Jun 5, 2024 - News

Atlanta looks to AI to help detect water leaks

Mayor Andre Dickens speaks at a press conference

Mayor Andre Dickens announces that water service has been restored in Midtown. Photo: Miguel Martinez/AJC

A new committee and AI technology are among the steps Atlanta officials are taking to protect and maintain its water pipes.

Why it matters: Last week's two major water main breaks show Atlanta can no longer kick the can down the road when it comes to repairing its aging and outdated water and sewer infrastructure.

The latest: Mayor Andre Dickens announced at a press conference Wednesday the formation of a "blue ribbon" panel that will review how to ensure the city's water system is "sustainable and resilient for decades to come."

  • Former Mayor Shirley Franklin and Metro Atlanta Chamber of Commerce CEO Katie Kirkpatrick have agreed to join the panel, which Dickens said will help enact recommendations offered by the U.S. Army Corps of Engineers and FEMA.

What they're saying: "My goal would be to move us up to best in class, to look at the standards that we can exceed, and we want to make sure that this doesn't happen again at this scale," the mayor said.

  • Franklin told Axios via text message that she's "glad to assist [the] mayor in whatever way he requests."

The intrigue: Atlanta will also pilot a program that uses AI technology that could detect water main breaks.

  • Department of Watershed Management commissioner Al Wiggins Jr. said the city will install devices on water line valves at the sites of both the Midtown break, and the break at Boone Boulevard and Brawley Drive in Vine City.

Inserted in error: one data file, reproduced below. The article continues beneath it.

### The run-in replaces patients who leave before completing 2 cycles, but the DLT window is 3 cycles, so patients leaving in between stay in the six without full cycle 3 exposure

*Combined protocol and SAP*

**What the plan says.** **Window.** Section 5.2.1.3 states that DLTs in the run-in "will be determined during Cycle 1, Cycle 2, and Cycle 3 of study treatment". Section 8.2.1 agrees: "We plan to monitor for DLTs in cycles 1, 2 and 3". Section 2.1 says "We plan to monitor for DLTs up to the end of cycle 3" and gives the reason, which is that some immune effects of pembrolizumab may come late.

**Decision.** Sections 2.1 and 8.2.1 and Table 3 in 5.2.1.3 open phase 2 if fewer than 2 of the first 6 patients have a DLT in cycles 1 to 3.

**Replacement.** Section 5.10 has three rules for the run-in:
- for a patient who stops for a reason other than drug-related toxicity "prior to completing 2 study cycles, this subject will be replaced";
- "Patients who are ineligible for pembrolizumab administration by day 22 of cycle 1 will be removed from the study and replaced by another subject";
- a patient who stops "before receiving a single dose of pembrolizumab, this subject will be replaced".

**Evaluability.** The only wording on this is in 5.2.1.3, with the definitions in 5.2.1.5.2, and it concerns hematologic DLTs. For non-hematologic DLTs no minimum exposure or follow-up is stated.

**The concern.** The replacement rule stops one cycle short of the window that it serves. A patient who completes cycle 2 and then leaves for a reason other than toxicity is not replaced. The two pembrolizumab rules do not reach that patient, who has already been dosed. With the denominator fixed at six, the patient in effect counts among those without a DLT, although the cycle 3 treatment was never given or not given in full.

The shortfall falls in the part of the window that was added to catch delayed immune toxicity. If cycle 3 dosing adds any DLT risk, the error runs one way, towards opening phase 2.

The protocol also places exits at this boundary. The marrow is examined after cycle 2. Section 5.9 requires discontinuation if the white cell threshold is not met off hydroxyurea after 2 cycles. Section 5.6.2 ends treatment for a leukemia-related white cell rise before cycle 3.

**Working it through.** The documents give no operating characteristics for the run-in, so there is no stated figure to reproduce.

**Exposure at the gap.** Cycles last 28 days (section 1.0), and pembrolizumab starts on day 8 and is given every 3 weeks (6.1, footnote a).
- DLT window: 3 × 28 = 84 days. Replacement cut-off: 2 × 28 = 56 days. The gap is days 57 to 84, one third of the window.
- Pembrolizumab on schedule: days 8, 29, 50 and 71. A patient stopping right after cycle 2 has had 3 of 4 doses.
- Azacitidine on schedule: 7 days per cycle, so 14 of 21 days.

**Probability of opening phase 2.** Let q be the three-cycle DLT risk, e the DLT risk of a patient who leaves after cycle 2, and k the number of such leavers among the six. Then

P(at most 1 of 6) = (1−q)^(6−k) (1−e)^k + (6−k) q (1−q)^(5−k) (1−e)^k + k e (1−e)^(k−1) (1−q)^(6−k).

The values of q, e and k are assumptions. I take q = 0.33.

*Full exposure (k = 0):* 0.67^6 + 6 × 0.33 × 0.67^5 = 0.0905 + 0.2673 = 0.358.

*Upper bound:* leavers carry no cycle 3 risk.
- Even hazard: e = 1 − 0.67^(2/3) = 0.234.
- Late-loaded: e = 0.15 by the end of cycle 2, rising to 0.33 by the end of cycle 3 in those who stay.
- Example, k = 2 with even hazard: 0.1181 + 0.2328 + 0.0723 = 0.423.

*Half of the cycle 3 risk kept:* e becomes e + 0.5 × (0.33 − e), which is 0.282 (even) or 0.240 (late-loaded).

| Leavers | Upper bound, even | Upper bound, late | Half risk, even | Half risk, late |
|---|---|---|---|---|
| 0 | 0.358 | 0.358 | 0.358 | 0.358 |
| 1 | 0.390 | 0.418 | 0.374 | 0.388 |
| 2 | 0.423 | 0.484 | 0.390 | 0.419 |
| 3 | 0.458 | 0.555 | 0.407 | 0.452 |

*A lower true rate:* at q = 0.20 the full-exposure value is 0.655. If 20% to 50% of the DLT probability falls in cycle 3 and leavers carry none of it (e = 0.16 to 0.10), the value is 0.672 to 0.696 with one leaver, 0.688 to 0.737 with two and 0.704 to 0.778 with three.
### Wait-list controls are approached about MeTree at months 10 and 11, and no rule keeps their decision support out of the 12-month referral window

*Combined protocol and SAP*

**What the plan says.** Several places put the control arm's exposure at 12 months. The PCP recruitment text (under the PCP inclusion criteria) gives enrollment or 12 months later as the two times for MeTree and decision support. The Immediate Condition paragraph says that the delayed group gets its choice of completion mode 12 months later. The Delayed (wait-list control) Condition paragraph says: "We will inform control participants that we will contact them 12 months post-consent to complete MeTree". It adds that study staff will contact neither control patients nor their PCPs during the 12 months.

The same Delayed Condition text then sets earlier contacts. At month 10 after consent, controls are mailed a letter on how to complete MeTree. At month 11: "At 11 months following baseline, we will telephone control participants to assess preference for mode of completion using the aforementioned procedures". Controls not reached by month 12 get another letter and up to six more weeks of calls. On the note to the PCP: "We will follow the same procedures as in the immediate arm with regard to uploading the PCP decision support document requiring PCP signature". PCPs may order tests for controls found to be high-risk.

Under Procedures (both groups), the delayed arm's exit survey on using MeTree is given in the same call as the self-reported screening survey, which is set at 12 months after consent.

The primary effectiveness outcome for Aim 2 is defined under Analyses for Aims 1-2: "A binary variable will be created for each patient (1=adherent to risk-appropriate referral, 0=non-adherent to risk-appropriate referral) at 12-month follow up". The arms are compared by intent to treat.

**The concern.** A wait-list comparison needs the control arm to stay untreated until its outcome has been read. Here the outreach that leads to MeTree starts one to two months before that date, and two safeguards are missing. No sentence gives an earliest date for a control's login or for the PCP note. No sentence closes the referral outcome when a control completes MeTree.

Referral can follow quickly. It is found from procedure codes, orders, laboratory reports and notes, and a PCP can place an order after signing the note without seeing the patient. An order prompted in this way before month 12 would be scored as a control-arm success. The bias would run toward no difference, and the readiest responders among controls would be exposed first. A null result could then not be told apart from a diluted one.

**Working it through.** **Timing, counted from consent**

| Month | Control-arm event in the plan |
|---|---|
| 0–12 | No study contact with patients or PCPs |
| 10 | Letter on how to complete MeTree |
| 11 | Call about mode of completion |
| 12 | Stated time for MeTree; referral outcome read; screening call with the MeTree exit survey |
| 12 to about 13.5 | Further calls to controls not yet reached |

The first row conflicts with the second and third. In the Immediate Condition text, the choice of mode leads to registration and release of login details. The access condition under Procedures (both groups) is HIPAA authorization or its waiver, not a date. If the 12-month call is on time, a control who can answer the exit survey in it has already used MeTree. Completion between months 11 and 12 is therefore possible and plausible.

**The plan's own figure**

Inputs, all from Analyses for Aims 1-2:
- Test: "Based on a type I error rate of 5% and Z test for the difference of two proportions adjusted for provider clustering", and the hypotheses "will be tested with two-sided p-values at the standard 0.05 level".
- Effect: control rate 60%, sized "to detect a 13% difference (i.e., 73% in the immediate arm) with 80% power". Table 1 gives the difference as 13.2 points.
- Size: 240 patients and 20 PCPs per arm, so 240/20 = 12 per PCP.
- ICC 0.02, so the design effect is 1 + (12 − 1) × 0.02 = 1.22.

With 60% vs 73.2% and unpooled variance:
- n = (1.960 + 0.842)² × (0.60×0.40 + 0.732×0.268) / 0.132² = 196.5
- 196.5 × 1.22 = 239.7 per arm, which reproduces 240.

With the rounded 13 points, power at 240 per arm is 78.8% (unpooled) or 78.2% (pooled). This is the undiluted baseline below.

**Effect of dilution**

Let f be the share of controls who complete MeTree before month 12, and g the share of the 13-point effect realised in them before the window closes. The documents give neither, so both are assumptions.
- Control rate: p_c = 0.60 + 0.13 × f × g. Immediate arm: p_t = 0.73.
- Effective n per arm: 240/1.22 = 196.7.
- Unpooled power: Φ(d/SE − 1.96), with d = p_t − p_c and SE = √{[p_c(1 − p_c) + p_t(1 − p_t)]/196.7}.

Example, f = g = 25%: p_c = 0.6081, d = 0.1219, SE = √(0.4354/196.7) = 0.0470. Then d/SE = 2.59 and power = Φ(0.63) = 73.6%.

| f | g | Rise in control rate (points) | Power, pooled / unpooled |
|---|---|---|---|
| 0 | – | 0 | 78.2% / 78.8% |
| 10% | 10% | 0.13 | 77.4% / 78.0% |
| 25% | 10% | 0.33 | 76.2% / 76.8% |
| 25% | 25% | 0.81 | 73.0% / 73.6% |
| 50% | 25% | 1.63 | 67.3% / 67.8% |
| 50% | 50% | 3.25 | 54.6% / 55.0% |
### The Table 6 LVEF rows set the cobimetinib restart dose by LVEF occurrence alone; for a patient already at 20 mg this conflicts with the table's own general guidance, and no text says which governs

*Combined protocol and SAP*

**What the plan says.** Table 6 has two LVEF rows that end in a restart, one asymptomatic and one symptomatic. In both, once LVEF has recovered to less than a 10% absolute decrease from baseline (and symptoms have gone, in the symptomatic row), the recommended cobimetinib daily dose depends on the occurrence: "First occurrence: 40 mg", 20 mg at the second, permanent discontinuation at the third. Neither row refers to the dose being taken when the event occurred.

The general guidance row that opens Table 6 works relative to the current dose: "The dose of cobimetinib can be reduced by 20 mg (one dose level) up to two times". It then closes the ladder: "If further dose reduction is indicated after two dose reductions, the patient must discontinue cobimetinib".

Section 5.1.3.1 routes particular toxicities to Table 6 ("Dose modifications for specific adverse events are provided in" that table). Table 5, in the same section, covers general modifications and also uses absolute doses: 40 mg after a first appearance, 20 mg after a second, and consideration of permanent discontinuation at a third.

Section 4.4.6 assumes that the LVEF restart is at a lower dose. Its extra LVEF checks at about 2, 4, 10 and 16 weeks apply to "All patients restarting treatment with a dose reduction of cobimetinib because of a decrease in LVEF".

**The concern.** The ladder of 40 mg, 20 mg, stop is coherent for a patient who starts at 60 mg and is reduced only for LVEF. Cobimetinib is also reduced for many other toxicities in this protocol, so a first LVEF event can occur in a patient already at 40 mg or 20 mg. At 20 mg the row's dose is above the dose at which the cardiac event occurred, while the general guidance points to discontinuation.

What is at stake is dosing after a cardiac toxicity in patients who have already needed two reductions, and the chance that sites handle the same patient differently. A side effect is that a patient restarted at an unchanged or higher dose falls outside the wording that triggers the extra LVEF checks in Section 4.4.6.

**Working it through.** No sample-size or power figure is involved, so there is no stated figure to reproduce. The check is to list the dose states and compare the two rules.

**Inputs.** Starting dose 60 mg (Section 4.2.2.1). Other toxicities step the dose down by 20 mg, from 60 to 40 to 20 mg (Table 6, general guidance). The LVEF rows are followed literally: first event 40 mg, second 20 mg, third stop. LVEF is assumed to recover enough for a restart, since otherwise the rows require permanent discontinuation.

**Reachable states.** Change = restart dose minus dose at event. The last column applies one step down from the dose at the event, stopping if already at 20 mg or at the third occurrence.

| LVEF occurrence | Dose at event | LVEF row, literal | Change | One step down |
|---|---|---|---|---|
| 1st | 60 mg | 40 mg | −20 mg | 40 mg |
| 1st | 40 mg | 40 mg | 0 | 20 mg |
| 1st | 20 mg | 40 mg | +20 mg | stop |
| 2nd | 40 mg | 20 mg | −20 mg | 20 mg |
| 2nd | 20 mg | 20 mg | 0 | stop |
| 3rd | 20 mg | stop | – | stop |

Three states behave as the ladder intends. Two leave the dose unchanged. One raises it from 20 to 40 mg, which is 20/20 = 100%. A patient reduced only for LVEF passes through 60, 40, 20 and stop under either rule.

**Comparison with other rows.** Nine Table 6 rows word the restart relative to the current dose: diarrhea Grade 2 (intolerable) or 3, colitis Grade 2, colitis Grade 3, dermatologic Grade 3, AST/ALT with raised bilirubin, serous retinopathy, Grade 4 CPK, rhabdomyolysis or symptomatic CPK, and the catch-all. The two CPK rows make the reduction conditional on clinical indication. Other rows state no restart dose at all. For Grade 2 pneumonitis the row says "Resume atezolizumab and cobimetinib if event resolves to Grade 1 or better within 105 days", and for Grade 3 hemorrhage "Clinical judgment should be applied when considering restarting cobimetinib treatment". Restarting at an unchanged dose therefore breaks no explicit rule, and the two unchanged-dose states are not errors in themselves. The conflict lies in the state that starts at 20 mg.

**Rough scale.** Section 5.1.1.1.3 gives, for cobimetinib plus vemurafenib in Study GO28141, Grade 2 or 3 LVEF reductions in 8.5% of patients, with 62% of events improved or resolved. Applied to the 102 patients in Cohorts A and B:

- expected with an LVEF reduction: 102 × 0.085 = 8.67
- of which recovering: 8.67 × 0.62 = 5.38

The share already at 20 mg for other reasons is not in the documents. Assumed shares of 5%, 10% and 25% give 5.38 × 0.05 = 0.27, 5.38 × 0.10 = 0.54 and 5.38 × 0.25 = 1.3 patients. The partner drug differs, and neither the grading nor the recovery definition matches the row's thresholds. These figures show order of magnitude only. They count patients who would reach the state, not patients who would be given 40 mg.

• If successful, the program will expand.

Catch up quick: Both breaks happened Friday, leaving a large swath of the city either without water or with low water pressure. Midtown's break was repaired early Wednesday and repairs to the Vine City break were done Saturday.

State of play: Sporadic issues with water pressure do remain in some areas. Around Midtown and other neighborhoods on the east side, a boil-water advisory remains in effect.

  • Hannah Hanbury, a volunteer with Christ Covenant's Kids Camp on Armour Drive in northeast Atlanta, told Axios that the church had to send parents and children home Tuesday after opening the camp when they discovered their water wasn't working.

Friction point: The city and Dickens' administration have been widely criticized for inconsistent communication following the water main breaks and the mayor's trip to Memphis as crews were repairing them.

  • He said the trip, which the AJC reports was a campaign fundraiser, was planned, and at the invitation of Memphis' newly elected mayor.
  • Dickens said he returned Saturday morning but was in regular communication with staff members.

What's next: Dickens said the city will also ask the federal government for money to help improve its system, a number he said could be in the billions.


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